You don’t need to look far to find examples of companies saying that while they’d like to know more about what’s going on in their supply chains, it’s just too hard for them to do. (“Supply chain” just being shorthand for the way an apple, for example, gets from a tree in Chile to your local grocery store for your apple pie.)
Here’s just one example: Several years ago, in 2006, Nestle was working to ensure that all of its operations around the world – from Switzerland to Singapore – would be consistent. Anywhere it operates, Nestle would use a “single set of procurement, distribution and sales management systems.” And in 2009, the company proudly announced that, with help from experts in integration and professional interfaces “based on EDI file transfers and direct database connection with complex logic,” Nestle was now using its consistent operations in theMiddle East as well. Impressive, huh?
And yet…. It took till late 2011 for Nestle to decide that it would start looking at human rights issues in its supply chain? Nestle notes in its press release that it is the first food company to become a member of the Fair Labor Association. Let’s assume that’s a good thing for now and say props to Nestle for joining – because what I want to focus on here is this commonly heard excuse: “The cocoa supply chain is long and complex. This makes it difficult for food companies to establish exactly where their cocoa comes from and under what conditions it was harvested.” (And it’s not just Nestle – Hershey makes the same excuse in its cocoa production, too. See Hershey’s own CSR Report and read about the shadow Report here.)
Ace Ventura Wouldn’t Buy It
So again, I ask - Really? (Or, as Ace Ventura would say, “Oh, reee-hehehehehallly?”) Over four decades after we put a man on the moon…in a world where my phone can tell me where to get the best empanadas in town and when the next bus is going to arrive at my stop…where DNA off of a cigarette butt can solve a 31-year old murder case…and, not to pick on the post office, but even the U.S. post office has a service that tells you exactly where your mail was, is, and will be…. You’re telling me that companies cannot figure out where things that go in their own products come from???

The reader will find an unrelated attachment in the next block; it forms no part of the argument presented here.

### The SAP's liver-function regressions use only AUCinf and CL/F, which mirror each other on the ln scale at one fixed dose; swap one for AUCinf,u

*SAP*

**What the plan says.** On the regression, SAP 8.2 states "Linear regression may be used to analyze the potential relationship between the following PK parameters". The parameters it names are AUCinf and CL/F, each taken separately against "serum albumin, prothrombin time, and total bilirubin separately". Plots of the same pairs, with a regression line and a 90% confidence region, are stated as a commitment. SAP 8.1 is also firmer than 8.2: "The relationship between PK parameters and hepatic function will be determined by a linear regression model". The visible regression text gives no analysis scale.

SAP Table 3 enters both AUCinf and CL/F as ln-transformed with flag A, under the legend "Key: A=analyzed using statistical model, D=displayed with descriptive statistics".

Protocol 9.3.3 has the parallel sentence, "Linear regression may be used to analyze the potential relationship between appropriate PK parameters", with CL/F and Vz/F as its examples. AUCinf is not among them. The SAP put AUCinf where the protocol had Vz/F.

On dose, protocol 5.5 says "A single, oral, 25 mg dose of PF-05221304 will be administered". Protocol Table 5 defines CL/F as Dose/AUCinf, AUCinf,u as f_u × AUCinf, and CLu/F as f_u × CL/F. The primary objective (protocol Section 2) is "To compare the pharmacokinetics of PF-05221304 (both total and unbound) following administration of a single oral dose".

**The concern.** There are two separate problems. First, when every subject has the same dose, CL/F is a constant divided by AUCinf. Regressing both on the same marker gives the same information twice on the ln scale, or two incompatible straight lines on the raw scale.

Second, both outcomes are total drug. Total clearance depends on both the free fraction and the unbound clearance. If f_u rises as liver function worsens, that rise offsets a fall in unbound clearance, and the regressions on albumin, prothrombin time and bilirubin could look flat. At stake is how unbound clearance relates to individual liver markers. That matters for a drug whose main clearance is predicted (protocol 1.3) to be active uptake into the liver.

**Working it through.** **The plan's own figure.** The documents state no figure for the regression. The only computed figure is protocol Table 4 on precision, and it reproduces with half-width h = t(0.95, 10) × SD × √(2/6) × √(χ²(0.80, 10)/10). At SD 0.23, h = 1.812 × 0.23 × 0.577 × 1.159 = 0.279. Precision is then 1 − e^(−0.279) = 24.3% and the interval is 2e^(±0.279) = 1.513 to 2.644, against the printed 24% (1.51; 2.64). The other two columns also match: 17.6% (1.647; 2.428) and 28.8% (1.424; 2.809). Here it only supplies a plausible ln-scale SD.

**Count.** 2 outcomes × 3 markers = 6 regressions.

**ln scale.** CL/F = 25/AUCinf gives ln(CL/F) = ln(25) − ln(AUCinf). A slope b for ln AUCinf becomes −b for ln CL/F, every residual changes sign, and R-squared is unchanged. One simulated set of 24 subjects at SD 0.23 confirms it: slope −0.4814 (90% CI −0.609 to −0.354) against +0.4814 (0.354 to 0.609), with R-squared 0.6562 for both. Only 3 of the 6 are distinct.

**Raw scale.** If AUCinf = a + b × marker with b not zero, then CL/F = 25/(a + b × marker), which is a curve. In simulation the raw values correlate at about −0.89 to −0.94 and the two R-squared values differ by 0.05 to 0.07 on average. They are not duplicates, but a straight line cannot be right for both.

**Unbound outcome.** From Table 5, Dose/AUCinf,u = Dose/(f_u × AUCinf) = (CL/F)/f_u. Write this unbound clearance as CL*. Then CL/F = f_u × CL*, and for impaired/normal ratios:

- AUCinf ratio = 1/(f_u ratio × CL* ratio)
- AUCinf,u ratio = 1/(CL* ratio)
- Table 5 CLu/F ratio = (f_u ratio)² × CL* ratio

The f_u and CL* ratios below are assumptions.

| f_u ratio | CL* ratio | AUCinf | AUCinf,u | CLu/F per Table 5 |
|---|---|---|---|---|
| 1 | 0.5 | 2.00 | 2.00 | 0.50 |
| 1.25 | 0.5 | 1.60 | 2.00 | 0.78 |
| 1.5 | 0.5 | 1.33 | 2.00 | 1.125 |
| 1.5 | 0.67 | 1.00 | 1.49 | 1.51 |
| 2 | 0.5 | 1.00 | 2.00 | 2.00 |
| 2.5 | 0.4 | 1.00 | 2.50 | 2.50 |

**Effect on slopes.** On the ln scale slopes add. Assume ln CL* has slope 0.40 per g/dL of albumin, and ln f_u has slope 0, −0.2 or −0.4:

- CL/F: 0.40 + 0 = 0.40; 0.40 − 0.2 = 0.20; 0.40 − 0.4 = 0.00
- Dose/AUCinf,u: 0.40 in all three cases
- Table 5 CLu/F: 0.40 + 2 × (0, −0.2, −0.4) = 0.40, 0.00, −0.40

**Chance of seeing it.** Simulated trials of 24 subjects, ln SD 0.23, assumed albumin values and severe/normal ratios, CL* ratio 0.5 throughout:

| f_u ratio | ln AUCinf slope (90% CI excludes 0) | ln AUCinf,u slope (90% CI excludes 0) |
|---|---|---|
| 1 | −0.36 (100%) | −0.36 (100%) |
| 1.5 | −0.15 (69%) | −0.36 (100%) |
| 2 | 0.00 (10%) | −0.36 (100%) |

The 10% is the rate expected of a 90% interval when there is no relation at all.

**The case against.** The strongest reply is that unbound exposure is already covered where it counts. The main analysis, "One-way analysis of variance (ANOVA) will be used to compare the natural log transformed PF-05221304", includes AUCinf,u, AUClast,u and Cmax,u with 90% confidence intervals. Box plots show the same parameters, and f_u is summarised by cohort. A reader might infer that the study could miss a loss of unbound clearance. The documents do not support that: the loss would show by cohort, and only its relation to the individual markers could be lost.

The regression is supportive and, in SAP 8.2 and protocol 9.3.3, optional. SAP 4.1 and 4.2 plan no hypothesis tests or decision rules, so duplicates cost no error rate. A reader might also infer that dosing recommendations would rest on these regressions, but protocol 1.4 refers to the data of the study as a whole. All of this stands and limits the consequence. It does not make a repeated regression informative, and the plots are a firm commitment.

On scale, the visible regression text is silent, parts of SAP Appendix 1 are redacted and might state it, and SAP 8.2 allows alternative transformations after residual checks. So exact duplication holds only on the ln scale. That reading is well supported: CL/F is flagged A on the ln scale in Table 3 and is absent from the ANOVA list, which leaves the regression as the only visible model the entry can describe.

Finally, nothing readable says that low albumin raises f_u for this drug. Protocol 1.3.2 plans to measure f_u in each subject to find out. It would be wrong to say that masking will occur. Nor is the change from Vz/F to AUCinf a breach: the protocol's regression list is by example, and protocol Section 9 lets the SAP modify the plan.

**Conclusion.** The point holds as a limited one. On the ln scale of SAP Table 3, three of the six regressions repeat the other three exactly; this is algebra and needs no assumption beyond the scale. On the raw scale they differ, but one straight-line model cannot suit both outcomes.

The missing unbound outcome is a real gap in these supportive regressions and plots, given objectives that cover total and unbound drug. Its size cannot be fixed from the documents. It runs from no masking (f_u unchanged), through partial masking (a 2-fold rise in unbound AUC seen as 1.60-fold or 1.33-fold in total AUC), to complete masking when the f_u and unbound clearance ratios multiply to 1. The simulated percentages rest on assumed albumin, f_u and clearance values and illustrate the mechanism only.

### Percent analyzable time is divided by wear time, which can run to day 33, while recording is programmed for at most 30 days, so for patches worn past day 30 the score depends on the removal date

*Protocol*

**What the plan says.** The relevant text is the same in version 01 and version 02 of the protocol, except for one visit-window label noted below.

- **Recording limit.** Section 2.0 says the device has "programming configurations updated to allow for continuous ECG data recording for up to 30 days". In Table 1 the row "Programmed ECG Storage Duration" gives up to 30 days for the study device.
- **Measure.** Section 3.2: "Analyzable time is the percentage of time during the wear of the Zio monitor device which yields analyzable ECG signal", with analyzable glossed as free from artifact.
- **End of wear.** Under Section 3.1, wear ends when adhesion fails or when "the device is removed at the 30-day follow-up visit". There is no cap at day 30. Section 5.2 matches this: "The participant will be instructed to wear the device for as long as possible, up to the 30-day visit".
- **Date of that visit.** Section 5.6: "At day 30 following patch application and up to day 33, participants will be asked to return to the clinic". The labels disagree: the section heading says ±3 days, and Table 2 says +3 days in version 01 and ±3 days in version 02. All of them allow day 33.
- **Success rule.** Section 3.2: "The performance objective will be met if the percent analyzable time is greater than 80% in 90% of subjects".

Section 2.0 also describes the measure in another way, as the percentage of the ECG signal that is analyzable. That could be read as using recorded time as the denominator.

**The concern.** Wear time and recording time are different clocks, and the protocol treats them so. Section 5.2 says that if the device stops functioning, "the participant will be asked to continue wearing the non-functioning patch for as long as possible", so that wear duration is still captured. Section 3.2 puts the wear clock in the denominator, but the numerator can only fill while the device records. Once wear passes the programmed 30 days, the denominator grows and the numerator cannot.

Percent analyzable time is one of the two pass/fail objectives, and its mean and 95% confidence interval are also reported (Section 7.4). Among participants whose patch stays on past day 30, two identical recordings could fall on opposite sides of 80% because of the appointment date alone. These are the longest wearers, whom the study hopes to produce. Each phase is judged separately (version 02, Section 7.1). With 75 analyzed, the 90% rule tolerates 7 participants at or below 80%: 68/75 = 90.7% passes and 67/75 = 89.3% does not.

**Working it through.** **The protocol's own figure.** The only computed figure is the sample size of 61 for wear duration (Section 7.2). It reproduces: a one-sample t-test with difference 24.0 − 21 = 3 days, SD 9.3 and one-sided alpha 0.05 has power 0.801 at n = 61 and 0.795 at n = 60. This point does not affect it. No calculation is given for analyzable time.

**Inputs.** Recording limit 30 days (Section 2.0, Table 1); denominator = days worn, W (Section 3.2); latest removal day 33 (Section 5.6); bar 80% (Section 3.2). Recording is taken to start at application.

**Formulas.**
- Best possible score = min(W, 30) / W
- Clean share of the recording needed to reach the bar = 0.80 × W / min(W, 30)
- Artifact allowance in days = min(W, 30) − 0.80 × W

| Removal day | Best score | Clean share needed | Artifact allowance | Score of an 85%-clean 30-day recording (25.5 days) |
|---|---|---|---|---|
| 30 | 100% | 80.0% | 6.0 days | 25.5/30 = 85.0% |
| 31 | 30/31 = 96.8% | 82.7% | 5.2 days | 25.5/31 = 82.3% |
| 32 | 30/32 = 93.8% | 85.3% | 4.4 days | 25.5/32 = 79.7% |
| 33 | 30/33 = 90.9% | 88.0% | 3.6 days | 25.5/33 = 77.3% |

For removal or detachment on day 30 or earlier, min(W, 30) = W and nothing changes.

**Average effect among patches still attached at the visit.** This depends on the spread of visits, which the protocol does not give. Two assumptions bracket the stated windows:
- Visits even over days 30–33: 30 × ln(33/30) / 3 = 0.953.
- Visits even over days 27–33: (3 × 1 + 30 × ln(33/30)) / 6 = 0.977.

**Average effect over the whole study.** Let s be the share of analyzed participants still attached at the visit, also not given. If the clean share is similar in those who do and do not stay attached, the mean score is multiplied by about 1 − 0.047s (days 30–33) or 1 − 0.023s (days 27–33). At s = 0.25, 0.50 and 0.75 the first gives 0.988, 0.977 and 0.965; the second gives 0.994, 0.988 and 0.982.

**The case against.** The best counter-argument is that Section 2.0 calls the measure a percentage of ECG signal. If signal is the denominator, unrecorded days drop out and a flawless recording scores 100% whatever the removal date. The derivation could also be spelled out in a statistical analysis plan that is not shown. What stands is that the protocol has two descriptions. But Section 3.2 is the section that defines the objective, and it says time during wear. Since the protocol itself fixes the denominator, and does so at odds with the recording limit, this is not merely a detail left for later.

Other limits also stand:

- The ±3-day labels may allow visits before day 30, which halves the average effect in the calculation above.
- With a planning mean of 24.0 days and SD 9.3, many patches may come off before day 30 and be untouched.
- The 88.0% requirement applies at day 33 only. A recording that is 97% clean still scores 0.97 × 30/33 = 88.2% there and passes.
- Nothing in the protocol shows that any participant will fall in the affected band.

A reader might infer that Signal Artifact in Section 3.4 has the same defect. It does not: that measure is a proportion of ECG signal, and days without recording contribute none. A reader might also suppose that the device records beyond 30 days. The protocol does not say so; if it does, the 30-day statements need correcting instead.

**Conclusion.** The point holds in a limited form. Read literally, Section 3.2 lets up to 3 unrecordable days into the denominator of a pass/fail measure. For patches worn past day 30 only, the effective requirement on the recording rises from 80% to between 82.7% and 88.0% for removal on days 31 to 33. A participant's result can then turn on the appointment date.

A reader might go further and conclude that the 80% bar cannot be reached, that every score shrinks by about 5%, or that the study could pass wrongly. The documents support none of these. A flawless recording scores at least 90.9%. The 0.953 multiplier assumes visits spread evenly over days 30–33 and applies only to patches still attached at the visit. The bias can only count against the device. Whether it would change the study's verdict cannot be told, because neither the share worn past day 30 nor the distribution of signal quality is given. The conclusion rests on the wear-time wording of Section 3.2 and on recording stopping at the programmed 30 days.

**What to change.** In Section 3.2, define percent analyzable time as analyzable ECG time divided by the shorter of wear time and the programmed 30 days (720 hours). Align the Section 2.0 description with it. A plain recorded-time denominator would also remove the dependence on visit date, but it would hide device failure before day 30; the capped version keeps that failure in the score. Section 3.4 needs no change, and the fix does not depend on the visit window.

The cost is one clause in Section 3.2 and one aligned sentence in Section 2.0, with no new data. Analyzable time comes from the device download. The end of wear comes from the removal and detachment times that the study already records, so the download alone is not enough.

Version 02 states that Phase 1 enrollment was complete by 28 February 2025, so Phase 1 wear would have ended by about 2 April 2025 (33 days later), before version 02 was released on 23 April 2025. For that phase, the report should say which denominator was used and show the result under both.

And that, dear readers, is EXACTLY what we as consumers need to say to these companies: We are not buying what you’re selling. Literally and figuratively. And guess what… it works.
1 Blogger + 1 photo + 1 letter = Big Change in Sweden
Take, for example, one blogger who made a big difference in Sweden. What did he do? Jump over a burning building in a single bound? No. Organize a massive protest? No. He went to a Swedish hamburger chain and, instead of fries, ordered fruit with his meal. But when they handed him a little cup of Dole fruit, he said, “No, thanks.” Why? Because Dole was the company who was suing a Swedish filmmaker for making a film about the company’s practices in Nicaragua. When the manager sent a letter back to the blogger saying they’d stop buying from Dole, the blogger posted the letter and a picture of his little fruit cup on his blog. And *voila* – through the power of the interwebs, word got around and big changes happened. I won’t spoil the ending, but for more, I refer you to another documentary film: “Big Boys Gone Bananas!*” (Here’s the trailer.) (For a review of the film by SAGE magazine,read here.)
So dear readers, do not underestimate the power you have to influence the companies that make the products that you use. And do not accept excuses when companies say that they can’t do better.
In sum, you’re right, Dad, some excuses satisfy only those who give them. For more on why that might be….stay tuned for another blog this week.
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